"MQA-CD is going to be the only high-res format available" - Again, MQA-CD is not hi-resolution. By definition it cannot be. I don't know why you don't seem to (or want to?) understand this.


Thank you for linking to your post. It looks like not decoding/“unfolding” MQA CDs allows for using a steep linear filter, thereby avoiding aliasing (and phase issues).


What I’d like to know is what differences exist between the same mastering in Redbook versus undecoded/“unfolded” MQA CD? How much resolution are we losing?

 

Are there any MQA CDs out there that also exist in a Redbook version so that this can be compared?

 

Right now, I’m just disturbed and frustrated that there are some really good masterings of Steely Dan, Dire Straits, and a few other artists I like that seem to only exist on MQA CDs. 
 

I have an MQA CD of Donald Fagen’s Nightfly coming in for one of my TBVO columns, and I believe it’s from an existing mastering. The question is whether it’s a mastering that’s been released on Redbook CD to allow for a comparison. We shall see...

 

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If you want the best mastered recording, then you should get the best mastered recording.

MQA is a lossy format. The original recording will be damaged.

It is utterly ridiculous to remaster a recording and then damage it by applying MQA.

Boycott Warner

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17 minutes ago, KeenObserver said:

If you are accepting a MQA recording as the best that can be had, then you are accepting the contaminated brandy.

So very true. 

The Truth Is Out There

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9 hours ago, JoshM said:

Are there any MQA CDs out there that also exist in a Redbook version so that this can be compared?

 

Yes - there are some free individual track downloads that you can compare (as well as 'standard' hi-res MQA & other formats/resolutions), available from 2L's hi-res test bench:

http://www.2l.no/hires/index.html

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On 2/8/2021 at 9:26 AM, Cebolla said:

 

Yes - there are some free individual track downloads that you can compare (as well as 'standard' hi-res MQA & other formats/resolutions), available from 2L's hi-res test bench:

http://www.2l.no/hires/index.html

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Very interesting. I’m going to have to investigate these in @pkane2001’s software and some other tools.

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On 2/8/2021 at 9:01 AM, KeenObserver said:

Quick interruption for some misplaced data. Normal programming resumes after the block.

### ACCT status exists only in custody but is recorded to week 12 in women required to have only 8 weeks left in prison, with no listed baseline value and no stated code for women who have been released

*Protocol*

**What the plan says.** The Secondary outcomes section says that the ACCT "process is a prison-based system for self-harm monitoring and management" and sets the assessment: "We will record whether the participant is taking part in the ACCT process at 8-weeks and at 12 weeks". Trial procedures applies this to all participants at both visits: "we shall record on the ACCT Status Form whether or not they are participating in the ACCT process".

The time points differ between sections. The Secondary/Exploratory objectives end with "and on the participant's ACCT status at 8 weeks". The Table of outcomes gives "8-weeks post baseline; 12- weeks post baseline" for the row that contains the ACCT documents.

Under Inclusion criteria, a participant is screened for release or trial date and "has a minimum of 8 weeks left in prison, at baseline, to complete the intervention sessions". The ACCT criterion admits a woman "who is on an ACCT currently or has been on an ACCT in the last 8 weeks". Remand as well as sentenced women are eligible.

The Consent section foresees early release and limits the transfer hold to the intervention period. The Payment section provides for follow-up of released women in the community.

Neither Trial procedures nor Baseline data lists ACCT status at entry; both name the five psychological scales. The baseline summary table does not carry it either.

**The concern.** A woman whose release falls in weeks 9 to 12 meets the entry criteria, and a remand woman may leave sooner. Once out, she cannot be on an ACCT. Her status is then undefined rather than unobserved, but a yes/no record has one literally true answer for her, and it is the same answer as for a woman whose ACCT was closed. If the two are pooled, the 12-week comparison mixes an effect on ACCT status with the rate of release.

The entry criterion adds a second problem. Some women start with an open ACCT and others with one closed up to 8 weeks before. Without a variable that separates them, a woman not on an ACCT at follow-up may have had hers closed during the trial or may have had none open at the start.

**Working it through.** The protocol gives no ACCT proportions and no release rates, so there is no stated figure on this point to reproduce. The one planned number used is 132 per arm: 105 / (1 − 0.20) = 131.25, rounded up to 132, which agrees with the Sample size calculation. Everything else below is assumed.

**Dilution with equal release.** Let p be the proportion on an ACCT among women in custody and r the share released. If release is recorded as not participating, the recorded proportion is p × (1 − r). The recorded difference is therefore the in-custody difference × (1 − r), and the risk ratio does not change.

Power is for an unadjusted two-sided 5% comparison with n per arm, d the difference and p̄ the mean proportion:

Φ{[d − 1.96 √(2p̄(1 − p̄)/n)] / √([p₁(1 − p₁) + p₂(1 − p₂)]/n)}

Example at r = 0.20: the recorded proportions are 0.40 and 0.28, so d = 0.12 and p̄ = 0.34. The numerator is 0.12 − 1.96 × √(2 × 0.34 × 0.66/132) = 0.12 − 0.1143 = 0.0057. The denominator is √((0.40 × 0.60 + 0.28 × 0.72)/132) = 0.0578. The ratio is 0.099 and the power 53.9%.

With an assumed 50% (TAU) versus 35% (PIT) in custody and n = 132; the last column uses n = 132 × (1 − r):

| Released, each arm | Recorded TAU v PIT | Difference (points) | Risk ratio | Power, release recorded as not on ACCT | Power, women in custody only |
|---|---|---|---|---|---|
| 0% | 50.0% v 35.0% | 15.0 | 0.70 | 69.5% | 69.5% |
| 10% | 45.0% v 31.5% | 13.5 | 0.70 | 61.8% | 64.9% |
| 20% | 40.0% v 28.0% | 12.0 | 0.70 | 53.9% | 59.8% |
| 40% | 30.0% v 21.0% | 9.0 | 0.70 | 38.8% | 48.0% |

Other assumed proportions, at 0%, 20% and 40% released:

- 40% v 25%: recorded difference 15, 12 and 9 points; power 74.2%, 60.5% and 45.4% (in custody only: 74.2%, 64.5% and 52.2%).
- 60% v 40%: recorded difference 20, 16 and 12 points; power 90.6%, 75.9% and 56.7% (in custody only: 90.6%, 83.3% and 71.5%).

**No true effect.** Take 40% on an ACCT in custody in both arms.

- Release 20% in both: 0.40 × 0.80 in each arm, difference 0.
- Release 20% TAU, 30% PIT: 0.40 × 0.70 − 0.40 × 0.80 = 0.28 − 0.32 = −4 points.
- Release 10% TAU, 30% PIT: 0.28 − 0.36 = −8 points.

If you are accepting a MQA recording as the best that can be had, then you are accepting the contaminated brandy.


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What happens when the only version of a mastering is an MQA version? It’s a horrible reality. 

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5 hours ago, JoshM said:


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What happens when the only version of a mastering is an MQA version? It’s a horrible reality. 

Typically that’s what’s happening with Tidal, let’s hope it doesn’t migrate anywhere else 

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7 hours ago, UkPhil said:

Typically that’s what’s happening with Tidal, let’s hope it doesn’t migrate anywhere else 

 

Well, if I was ever considering subscribing to Tidal, I certainly would not be considering it now!

 

And I certainly would be cancelling my subscription to Tidal now!

 

I simply refuse the contaminated brandy!

Boycott Warner

Boycott Tidal

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On 2/10/2021 at 10:43 AM, KeenObserver said:

 

Well, if I was ever considering subscribing to Tidal, I certainly would not be considering it now!

 

And I certainly would be cancelling my subscription to Tidal now!

 

I simply refuse the contaminated brandy!

Good luck trying to "cancel" Tidal. I  "cancelled" my subscription in July of 2019. Suddenly last Friday, I see a PayPal notification that "I had sent a payment to Tidal".  Huh?? Contacted Tidal support and explained what happened. It took till Wednesday for a reply, and of course, they take no responsibility, just referring me to their TOS, claiming someone must have had unauthorized access to my account. And of course a refund wasn't going to come from them.  And here I thought "cancel" meant "cancel". Maybe this is SOP for streaming services, but wouldn't it make sense to at least send an email requiring confirmation of account reactivation before charging the account? Or how about just requiring re-registration to reactivate an account? 

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25 minutes ago, jmsent said: